Distressed debt investors are watching rising leverage levels with an eye toward potentially lucrative deals in the next year, according to a recent report by TMF Group. The slow government withdrawal of fiscal and monetary support could create more distressed opportunities as managers appear to bet that “some of the negative impact from the pandemic hasn’t yet filtered through to corporate balance sheets,” according to the analysis. Let’s have a look at winners and losers.
Bright spots for distressed M&A deals are the obvious suspects: consumer, tourism, hotel and travel firms. What is perhaps less clear, though, is fund managers’ preferred play to access these companies’ capital structures. Just over a third of respondents plan to target senior debt, but about a quarter plan to invest across the capital structure. It’s a reflection that the mid-pandemic rush of refinancings at lenient terms have changed the typical risk/return profile of some firm’s debt instruments.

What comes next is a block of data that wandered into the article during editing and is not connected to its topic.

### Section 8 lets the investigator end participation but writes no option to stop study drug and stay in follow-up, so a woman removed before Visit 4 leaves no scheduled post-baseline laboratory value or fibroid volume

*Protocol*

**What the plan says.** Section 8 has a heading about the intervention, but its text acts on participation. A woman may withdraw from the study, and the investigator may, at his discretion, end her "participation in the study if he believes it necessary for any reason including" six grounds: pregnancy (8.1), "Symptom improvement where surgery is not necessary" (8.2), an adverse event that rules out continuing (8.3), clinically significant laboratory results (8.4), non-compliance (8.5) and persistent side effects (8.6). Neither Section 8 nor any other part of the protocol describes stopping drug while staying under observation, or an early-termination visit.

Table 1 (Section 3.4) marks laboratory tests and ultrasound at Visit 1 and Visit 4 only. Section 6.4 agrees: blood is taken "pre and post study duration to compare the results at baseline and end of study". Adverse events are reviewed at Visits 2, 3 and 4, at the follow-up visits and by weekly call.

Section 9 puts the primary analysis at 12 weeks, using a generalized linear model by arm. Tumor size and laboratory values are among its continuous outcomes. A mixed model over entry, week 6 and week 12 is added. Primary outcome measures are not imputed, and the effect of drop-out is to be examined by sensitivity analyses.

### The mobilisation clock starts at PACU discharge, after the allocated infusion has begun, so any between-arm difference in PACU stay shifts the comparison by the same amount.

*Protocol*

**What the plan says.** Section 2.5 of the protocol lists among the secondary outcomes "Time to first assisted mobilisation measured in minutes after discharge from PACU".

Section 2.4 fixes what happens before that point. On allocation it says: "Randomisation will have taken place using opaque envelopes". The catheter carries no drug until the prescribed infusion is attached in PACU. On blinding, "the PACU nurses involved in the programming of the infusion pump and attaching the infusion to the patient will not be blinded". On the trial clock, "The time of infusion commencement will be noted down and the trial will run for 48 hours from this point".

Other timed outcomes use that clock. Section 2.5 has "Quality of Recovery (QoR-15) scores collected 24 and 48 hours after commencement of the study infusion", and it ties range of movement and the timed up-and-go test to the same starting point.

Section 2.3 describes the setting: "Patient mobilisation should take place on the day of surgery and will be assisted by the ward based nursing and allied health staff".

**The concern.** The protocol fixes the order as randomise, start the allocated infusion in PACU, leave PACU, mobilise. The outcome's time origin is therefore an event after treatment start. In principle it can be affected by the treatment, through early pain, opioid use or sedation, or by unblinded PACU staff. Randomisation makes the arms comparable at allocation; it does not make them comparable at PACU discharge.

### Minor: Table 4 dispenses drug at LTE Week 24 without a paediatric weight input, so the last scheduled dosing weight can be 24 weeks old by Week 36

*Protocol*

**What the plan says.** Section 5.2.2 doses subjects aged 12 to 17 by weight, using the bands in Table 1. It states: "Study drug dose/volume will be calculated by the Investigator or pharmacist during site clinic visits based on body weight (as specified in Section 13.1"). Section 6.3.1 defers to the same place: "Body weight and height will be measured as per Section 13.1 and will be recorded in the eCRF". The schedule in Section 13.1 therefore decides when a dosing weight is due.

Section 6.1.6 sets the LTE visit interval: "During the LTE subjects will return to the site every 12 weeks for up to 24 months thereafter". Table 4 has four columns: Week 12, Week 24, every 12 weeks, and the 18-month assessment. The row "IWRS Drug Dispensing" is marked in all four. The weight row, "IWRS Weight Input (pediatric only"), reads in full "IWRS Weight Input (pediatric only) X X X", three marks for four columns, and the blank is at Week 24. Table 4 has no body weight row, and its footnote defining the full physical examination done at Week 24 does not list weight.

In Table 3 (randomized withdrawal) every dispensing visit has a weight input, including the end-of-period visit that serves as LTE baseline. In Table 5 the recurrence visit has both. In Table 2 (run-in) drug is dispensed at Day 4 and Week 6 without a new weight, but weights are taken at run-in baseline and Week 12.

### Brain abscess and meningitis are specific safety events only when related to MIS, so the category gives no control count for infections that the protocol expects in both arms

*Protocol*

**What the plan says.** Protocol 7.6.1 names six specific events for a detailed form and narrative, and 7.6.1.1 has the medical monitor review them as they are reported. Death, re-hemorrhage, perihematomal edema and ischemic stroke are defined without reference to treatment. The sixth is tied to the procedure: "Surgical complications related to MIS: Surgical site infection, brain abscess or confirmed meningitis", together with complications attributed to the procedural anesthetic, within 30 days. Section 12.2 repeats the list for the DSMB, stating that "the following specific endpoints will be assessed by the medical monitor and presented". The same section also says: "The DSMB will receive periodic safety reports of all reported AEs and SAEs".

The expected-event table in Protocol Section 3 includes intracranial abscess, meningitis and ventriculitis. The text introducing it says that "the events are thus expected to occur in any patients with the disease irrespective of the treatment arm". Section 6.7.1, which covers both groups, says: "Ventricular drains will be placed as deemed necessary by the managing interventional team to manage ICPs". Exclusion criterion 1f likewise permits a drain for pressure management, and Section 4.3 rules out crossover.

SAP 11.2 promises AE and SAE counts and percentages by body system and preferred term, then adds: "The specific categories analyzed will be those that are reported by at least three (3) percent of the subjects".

Interestingly, debt funds expect to rely on proprietary deal sourcing networks instead of banks by a 7 to 3 ratio. Banks’ general preoccupation with record deal flow could create more direct lending opportunities for credit funds in the middle market, as Mergers & Acquisitions previously reported. Banks’ focus on larger deals “especially among tier 2 banks, is likely to open up the direct lending middle-market, and lower middle-market, as businesses seek out alternative financing,” the report reads.
The U.S. leads in the poll of most attractive markets, followed by the U.K. and Germany. The $848 billion private credit market could create selective opportunities in the months ahead.